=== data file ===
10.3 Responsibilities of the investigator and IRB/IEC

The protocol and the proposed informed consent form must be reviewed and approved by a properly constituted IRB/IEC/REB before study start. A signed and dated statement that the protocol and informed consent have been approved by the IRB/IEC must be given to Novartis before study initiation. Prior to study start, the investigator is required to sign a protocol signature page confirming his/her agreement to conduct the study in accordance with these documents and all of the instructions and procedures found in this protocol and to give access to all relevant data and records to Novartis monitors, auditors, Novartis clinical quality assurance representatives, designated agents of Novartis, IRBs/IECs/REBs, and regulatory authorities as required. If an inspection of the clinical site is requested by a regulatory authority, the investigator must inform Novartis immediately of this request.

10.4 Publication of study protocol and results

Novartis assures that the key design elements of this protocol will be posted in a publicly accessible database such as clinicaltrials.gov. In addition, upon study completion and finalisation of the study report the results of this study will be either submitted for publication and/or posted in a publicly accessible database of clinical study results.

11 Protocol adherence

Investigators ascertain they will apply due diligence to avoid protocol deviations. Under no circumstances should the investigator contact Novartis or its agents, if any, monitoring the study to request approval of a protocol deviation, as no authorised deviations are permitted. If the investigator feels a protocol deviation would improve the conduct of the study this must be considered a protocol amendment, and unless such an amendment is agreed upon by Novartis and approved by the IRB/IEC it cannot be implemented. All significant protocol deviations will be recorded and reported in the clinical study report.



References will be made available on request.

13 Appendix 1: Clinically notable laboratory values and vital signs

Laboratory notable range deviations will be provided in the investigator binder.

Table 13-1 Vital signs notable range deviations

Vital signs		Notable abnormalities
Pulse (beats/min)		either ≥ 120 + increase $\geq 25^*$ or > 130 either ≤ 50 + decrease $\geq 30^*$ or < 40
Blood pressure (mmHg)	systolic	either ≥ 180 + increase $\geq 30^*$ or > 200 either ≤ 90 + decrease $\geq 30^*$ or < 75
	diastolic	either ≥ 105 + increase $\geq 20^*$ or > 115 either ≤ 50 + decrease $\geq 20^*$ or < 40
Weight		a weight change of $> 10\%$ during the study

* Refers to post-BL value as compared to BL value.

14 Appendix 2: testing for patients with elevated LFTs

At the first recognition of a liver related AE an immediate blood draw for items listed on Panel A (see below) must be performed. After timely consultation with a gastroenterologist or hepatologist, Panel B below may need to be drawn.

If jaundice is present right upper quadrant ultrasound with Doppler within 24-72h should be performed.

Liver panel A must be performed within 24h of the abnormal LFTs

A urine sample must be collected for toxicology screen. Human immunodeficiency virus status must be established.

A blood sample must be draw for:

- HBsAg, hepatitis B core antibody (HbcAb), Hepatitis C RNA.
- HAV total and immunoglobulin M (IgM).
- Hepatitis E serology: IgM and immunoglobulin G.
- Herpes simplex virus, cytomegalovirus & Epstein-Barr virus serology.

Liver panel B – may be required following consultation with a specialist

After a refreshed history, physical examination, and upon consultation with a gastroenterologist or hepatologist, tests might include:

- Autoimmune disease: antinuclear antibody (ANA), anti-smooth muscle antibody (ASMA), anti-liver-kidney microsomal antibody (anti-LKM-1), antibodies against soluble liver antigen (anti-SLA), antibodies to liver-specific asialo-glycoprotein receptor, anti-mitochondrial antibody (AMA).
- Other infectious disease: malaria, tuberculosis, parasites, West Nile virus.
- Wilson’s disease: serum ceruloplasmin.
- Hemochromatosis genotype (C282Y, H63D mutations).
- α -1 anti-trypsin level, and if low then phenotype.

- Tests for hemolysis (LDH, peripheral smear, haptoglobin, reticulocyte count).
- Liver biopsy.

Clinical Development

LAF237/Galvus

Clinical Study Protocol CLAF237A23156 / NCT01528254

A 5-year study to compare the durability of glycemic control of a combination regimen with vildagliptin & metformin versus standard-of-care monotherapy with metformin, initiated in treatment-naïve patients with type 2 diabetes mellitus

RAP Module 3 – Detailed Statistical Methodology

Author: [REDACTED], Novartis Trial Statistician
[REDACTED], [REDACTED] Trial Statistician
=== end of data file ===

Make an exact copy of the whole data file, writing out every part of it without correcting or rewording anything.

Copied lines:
10.3 Responsibilities of the investigator and IRB/IEC

The protocol and the proposed informed consent form must be reviewed and approved by a properly constituted IRB/IEC/REB before study start. A signed and dated statement that the protocol and informed consent have been approved by the IRB/IEC must be given to Novartis before study initiation. Prior to study start, the investigator is required to sign a protocol signature page confirming his/her agreement to conduct the study in accordance with these documents and all of the instructions and procedures found in this protocol and to give access to all relevant data and records to Novartis monitors, auditors, Novartis clinical quality assurance representatives, designated agents of Novartis, IRBs/IECs/REBs, and regulatory authorities as required. If an inspection of the clinical site is requested by a regulatory authority, the investigator must inform Novartis immediately of this request.

10.4 Publication of study protocol and results

Novartis assures that the key design elements of this protocol will be posted in a publicly accessible database such as clinicaltrials.gov. In addition, upon study completion and finalisation of the study report the results of this study will be either submitted for publication and/or posted in a publicly accessible database of clinical study results.

11 Protocol adherence

Investigators ascertain they will apply due diligence to avoid protocol deviations. Under no circumstances should the investigator contact Novartis or its agents, if any, monitoring the study to request approval of a protocol deviation, as no authorised deviations are permitted. If the investigator feels a protocol deviation would improve the conduct of the study this must be considered a protocol amendment, and unless such an amendment is agreed upon by Novartis and approved by the IRB/IEC it cannot be implemented. All significant protocol deviations will be recorded and reported in the clinical study report.



References will be made available on request.

13 Appendix 1: Clinically notable laboratory values and vital signs

Laboratory notable range deviations will be provided in the investigator binder.

Table 13-1 Vital signs notable range deviations

Vital signs		Notable abnormalities
Pulse (beats/min)		either ≥ 120 + increase $\geq 25^*$ or > 130 either ≤ 50 + decrease $\geq 30^*$ or < 40
Blood pressure (mmHg)	systolic	either ≥ 180 + increase $\geq 30^*$ or > 200 either ≤ 90 + decrease $\geq 30^*$ or < 75
	diastolic	either ≥ 105 + increase $\geq 20^*$ or > 115 either ≤ 50 + decrease $\geq 20^*$ or < 40
Weight		a weight change of $> 10\%$ during the study

* Refers to post-BL value as compared to BL value.

14 Appendix 2: testing for patients with elevated LFTs

At the first recognition of a liver related AE an immediate blood draw for items listed on Panel A (see below) must be performed. After timely consultation with a gastroenterologist or hepatologist, Panel B below may need to be drawn.

If jaundice is present right upper quadrant ultrasound with Doppler within 24-72h should be performed.

Liver panel A must be performed within 24h of the abnormal LFTs

A urine sample must be collected for toxicology screen. Human immunodeficiency virus status must be established.

A blood sample must be draw for:

- HBsAg, hepatitis B core antibody (HbcAb), Hepatitis C RNA.
- HAV total and immunoglobulin M (IgM).
- Hepatitis E serology: IgM and immunoglobulin G.
- Herpes simplex virus, cytomegalovirus & Epstein-Barr virus serology.

Liver panel B – may be required following consultation with a specialist

After a refreshed history, physical examination, and upon consultation with a gastroenterologist or hepatologist, tests might include:

- Autoimmune disease: antinuclear antibody (ANA), anti-smooth muscle antibody (ASMA), anti-liver-kidney microsomal antibody (anti-LKM-1), antibodies against soluble liver antigen (anti-SLA), antibodies to liver-specific asialo-glycoprotein receptor, anti-mitochondrial antibody (AMA).
- Other infectious disease: malaria, tuberculosis, parasites, West Nile virus.
- Wilson’s disease: serum ceruloplasmin.
- Hemochromatosis genotype (C282Y, H63D mutations).
- α -1 anti-trypsin level, and if low then phenotype.

- Tests for hemolysis (LDH, peripheral smear, haptoglobin, reticulocyte count).
- Liver biopsy.

Clinical Development

LAF237/Galvus

Clinical Study Protocol CLAF237A23156 / NCT01528254

A 5-year study to compare the durability of glycemic control of a combination regimen with vildagliptin & metformin versus standard-of-care monotherapy with metformin, initiated in treatment-naïve patients with type 2 diabetes mellitus

RAP Module 3 – Detailed Statistical Methodology

Author: [REDACTED], Novartis Trial Statistician
[REDACTED], [REDACTED] Trial Statistician